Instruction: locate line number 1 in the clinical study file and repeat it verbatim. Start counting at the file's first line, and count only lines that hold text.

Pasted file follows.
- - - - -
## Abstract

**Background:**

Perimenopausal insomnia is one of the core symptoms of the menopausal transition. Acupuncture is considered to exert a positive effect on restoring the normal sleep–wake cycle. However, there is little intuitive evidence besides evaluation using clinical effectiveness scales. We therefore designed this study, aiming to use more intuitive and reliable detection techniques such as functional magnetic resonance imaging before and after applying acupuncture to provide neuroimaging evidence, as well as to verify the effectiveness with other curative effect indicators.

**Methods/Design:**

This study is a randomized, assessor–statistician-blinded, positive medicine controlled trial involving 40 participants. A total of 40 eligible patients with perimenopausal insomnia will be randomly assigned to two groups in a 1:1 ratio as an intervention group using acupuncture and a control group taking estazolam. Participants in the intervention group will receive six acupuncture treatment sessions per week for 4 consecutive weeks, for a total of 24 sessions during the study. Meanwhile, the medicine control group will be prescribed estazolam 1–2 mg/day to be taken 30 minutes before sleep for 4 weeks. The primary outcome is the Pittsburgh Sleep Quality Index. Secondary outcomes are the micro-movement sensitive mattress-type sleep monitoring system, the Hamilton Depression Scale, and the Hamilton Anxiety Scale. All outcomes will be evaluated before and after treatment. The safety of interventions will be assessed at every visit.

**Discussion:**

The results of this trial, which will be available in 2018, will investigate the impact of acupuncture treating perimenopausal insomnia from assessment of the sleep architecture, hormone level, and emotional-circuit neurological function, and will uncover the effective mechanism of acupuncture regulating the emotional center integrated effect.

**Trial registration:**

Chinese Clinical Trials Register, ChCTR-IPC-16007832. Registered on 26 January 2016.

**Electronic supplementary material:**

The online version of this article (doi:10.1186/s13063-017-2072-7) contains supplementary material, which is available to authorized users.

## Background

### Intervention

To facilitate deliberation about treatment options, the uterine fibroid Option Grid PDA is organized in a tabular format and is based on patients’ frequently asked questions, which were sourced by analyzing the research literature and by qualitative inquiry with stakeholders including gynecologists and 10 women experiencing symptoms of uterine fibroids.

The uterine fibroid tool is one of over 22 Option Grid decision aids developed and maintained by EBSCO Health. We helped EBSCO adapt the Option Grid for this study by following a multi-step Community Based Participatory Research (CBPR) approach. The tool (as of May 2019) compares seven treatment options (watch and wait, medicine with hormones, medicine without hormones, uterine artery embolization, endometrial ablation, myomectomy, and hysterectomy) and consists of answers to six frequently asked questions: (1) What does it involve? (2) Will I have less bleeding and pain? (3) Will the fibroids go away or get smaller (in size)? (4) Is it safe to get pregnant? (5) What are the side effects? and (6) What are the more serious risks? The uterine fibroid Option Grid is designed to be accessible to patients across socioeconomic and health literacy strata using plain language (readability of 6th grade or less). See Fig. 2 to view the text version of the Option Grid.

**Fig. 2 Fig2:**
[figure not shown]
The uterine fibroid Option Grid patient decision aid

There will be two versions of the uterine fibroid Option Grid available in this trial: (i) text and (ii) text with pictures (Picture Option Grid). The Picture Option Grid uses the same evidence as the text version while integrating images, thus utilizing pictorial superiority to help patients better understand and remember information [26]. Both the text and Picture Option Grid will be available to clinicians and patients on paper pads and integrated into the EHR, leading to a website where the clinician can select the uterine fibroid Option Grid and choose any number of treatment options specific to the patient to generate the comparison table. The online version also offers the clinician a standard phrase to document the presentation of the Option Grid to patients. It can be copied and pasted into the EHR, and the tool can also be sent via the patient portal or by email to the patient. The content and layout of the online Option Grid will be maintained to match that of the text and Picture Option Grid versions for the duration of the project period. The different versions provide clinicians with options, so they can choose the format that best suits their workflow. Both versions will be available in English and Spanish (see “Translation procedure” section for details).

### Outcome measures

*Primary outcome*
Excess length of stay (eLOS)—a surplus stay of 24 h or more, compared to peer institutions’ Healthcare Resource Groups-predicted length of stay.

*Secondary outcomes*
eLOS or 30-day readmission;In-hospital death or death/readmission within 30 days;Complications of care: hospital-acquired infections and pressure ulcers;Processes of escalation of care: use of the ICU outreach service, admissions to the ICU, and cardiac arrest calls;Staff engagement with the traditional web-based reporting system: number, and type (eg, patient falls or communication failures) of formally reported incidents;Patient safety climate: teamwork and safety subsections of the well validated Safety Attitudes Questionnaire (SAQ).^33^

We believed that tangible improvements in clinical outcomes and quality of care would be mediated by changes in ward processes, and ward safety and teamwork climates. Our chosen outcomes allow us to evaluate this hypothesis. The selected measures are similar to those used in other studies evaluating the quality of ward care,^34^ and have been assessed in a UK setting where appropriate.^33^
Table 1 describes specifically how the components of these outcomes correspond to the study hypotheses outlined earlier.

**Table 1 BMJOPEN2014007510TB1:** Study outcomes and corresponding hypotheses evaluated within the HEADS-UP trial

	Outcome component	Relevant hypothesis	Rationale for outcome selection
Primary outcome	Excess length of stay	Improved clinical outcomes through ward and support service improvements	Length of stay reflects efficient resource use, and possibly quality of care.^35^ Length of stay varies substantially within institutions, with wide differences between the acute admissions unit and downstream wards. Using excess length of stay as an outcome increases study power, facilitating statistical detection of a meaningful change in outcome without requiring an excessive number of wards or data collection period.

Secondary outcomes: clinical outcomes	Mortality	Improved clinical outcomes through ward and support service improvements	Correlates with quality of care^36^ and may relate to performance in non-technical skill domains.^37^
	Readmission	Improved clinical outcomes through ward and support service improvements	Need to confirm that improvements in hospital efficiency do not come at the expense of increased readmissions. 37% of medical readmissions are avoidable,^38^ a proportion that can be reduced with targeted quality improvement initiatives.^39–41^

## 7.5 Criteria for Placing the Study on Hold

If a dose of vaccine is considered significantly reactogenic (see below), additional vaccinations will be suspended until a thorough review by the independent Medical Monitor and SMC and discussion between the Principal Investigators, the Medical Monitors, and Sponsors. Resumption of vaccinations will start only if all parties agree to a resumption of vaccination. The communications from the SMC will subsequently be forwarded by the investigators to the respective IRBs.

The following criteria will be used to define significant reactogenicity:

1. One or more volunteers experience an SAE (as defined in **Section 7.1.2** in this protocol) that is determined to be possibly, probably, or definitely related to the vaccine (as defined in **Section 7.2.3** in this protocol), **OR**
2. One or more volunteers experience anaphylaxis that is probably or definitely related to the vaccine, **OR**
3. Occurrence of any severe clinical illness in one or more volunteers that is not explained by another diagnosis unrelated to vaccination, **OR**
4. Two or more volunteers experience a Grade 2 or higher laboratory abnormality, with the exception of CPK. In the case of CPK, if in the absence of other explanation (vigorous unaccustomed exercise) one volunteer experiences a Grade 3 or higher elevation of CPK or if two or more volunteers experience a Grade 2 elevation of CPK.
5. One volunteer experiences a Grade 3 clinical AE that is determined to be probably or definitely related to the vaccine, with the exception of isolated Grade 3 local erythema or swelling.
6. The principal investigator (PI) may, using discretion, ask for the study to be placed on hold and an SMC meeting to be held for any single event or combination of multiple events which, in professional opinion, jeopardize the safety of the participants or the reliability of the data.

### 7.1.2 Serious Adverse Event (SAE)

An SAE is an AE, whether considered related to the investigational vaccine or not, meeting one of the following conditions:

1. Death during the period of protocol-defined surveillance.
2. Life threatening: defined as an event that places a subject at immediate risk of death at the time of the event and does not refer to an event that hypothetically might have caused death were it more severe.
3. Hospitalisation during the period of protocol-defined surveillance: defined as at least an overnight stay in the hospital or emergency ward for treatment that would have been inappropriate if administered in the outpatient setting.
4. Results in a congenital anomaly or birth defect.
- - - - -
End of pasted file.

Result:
## Abstract